i see now.. this isnt even your plant ... crikey ...

lets see your actual plant.. and see if any of the above is relevant ...

and get this thru your head.. they are trees... they do not.. and will not.. grow like perennials/annuals ... we can all wish they grew that fast.. but they just wont ... all i hope for the first year or two.. is that they dont die.. they will take care of the rest... over the next few years ...

proper water.. and patience.. is all you have.. to hang your hat on ...

ken

    Bookmark   June 13, 2014 at 7:31AM
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jch2os

OK I will post my actual plants tonight. I'm not expecting them to be huge this year. Just wanted to make sure I was doing everything I should be doing. I have no issues waiting and that is what I told my wife. But I'm not an expert so I wanted to reach out. Thanks for the help and I will link the pics tonight.

Jason

    Bookmark   June 13, 2014 at 7:53AM
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mikebotann(8a SE of Seattle)

Buying field dug plants in July didn't help matters very much.
Ken, my son has a cockatiel named Crikey. lol
Mike...waiting for pics.

    Bookmark   June 13, 2014 at 9:26AM
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jch2os

Here is one pic, another coming

    Bookmark   June 13, 2014 at 11:03AM
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jch2os

And the second, sorry they are kind of hard to see.

    Bookmark   June 13, 2014 at 11:04AM
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jch2os

My time of when we bought them might be a little off as well. You know how that goes! It might have been spring :) Anyway they don't look bad, just didn't know if I need to prune them so they fill out or if I just let them be for this year and work on them next. They are growing!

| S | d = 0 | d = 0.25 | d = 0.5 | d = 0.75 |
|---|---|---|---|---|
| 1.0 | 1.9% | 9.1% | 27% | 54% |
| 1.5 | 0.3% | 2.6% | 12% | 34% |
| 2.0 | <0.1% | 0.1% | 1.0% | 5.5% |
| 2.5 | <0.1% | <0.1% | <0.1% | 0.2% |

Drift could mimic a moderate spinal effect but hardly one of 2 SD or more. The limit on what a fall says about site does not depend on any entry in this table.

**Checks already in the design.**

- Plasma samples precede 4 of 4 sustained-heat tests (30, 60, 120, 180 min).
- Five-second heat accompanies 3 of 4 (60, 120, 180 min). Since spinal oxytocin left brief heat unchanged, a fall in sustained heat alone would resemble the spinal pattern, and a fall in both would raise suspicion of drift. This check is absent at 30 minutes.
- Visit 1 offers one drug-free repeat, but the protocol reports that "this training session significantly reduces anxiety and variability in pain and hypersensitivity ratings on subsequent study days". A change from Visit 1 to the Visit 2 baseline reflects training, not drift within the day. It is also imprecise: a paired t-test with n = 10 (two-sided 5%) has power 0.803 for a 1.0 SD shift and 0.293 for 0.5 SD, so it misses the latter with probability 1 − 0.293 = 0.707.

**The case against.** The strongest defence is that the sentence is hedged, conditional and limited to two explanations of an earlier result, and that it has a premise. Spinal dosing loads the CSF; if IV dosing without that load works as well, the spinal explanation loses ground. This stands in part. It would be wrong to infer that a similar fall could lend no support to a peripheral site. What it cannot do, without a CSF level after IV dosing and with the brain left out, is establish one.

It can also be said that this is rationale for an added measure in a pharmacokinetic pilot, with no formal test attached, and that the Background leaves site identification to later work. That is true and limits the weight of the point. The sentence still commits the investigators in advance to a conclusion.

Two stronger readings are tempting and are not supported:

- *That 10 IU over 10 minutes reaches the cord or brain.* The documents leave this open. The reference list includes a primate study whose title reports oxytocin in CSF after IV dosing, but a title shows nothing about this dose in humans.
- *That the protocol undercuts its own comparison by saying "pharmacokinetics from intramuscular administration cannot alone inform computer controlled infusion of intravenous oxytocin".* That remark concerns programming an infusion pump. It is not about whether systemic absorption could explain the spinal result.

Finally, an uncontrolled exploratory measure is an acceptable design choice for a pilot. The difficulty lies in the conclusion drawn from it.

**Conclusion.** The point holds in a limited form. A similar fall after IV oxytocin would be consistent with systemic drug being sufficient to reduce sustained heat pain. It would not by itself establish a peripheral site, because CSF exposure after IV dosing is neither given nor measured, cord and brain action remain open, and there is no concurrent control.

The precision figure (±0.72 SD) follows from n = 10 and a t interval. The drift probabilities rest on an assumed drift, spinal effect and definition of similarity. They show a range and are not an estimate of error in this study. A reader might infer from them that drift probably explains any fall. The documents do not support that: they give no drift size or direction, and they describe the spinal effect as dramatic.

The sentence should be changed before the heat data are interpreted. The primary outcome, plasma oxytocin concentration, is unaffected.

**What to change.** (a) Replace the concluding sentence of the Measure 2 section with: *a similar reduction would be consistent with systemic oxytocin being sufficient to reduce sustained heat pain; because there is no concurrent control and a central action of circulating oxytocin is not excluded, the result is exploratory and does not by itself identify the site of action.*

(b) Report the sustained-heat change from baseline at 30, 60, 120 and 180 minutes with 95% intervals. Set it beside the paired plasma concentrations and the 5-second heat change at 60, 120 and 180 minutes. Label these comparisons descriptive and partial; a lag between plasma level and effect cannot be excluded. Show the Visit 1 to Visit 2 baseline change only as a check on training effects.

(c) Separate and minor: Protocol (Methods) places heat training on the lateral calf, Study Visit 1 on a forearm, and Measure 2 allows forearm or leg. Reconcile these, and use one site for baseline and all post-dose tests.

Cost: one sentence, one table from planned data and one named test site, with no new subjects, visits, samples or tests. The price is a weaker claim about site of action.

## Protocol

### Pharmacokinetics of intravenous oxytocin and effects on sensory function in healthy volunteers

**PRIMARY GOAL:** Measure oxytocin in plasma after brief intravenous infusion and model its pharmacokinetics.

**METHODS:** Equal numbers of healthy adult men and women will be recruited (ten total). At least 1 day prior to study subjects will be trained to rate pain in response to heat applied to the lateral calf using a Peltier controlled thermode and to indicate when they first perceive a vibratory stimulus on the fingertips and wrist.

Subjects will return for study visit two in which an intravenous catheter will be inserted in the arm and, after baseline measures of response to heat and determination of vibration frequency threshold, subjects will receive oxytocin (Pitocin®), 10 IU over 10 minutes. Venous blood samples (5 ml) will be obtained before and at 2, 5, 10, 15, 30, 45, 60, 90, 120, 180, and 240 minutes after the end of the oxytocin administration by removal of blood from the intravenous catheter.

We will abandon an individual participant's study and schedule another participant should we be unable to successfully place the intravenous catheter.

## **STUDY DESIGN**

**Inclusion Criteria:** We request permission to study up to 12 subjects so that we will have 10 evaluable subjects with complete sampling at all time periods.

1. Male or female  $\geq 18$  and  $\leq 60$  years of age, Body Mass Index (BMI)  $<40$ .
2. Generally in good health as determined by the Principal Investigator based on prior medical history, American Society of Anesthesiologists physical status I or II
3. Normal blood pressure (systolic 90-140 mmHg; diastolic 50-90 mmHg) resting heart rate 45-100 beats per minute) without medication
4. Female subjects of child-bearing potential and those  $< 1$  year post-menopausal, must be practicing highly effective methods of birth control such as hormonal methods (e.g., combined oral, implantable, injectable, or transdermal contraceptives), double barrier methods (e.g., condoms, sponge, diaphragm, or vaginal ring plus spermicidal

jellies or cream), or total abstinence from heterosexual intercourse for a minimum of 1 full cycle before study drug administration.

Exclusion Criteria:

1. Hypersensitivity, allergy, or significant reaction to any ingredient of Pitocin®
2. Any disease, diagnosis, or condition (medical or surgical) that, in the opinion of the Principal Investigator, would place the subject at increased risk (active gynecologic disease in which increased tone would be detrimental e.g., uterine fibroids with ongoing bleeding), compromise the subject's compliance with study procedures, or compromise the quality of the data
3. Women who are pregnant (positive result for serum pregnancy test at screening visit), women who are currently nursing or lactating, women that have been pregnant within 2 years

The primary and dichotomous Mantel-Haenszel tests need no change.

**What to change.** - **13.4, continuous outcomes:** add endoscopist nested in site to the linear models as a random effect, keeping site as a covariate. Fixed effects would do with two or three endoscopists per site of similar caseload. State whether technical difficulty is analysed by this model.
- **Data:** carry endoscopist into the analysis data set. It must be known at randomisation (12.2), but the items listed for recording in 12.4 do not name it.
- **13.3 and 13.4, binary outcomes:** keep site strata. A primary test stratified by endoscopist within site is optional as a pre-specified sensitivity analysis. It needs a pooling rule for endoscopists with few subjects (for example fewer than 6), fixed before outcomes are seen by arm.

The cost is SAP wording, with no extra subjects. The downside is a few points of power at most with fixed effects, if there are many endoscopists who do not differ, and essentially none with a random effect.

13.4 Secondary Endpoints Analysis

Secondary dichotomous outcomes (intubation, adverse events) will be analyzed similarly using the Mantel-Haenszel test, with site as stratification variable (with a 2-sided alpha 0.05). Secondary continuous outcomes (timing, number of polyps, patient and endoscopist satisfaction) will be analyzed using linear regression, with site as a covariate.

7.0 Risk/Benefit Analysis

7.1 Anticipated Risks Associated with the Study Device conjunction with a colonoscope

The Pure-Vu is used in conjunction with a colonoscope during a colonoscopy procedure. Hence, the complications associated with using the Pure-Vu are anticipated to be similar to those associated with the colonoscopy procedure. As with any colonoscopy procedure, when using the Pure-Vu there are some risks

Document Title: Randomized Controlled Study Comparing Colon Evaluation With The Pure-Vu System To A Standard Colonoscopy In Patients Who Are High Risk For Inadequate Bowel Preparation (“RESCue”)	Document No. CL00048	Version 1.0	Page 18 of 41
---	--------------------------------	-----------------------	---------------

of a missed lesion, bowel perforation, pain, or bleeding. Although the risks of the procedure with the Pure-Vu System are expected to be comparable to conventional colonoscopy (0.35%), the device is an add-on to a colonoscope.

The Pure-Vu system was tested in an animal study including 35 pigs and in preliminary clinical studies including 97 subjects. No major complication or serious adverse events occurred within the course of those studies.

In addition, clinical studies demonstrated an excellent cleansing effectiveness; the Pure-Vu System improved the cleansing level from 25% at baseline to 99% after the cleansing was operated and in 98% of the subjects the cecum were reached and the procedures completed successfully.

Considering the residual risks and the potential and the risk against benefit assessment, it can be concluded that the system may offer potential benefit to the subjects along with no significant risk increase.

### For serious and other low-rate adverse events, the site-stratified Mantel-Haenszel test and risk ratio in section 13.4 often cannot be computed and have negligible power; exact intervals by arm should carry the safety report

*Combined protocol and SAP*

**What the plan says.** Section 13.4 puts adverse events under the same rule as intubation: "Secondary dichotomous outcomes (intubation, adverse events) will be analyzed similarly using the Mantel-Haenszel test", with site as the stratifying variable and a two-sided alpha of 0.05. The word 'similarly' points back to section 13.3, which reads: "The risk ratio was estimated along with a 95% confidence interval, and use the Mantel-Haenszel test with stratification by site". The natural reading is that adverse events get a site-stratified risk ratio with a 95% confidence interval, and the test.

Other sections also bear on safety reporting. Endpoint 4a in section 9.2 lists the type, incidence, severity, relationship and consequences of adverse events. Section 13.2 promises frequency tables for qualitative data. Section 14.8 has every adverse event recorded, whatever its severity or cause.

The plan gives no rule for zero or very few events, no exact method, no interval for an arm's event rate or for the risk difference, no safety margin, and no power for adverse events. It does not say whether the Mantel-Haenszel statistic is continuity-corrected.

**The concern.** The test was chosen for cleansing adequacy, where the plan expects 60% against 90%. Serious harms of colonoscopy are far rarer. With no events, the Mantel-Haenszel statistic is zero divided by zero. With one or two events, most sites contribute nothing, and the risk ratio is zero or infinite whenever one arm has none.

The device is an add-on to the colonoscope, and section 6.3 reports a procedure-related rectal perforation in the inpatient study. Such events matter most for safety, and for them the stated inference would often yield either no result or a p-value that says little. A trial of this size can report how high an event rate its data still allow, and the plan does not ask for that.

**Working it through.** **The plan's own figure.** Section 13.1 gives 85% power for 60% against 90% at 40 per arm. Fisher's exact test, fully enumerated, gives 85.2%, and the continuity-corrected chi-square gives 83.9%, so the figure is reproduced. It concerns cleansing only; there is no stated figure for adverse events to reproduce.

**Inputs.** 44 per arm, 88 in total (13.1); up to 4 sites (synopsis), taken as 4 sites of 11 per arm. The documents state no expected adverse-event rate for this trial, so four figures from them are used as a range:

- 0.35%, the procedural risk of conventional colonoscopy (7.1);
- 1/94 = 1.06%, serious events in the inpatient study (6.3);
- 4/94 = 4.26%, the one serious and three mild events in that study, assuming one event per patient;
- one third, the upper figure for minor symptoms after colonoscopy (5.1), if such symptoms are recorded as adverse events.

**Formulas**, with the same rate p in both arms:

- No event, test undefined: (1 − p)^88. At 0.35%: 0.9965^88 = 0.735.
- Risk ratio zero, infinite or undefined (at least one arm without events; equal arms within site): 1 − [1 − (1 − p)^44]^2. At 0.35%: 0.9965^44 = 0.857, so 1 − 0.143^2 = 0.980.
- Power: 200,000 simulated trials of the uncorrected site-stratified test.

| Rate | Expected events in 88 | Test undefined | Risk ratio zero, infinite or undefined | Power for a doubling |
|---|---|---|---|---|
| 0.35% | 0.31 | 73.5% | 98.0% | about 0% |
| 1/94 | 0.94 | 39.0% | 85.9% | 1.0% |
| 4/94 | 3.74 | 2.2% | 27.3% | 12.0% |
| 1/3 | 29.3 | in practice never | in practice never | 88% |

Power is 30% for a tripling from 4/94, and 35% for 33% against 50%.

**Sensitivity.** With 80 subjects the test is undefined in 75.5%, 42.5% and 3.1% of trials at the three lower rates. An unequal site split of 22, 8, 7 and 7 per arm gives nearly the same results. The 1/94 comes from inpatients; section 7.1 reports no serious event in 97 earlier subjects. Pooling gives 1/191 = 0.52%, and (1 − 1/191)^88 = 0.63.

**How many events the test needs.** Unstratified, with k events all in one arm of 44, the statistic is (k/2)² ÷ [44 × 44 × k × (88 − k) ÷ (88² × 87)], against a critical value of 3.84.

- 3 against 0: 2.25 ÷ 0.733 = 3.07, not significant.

Bookmark   June 13, 2014 at 11:19AM
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mikebotann(8a SE of Seattle)

They look real healthy, a little thin though. Could be because of the shade they are slow to fill in. Shearing or pruning won't help much.
Way too close to the fence though!
Mike

    Bookmark   June 13, 2014 at 12:19PM
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jch2os

They do look closer to the fence in the picture. They are about 8" from the fence. I wanted them to pretty much hide the fence as they grow. I guess we will see!

Do you think they will start filling in next year more? Just a time thing?

    Bookmark   June 13, 2014 at 3:01PM
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laceyvail(6A, WV)

Eight inches from the fence is MUCH too close. How about 4 feet from the fence? Much more realistic. Not an exaggeration either.

    Bookmark   June 14, 2014 at 6:48AM
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mikebotann(8a SE of Seattle)

You want to hide the fence, not knock it over.
Too late now, unless you want to replant them this Fall.
That probably won't happen.
Mike

    Bookmark   June 14, 2014 at 8:33AM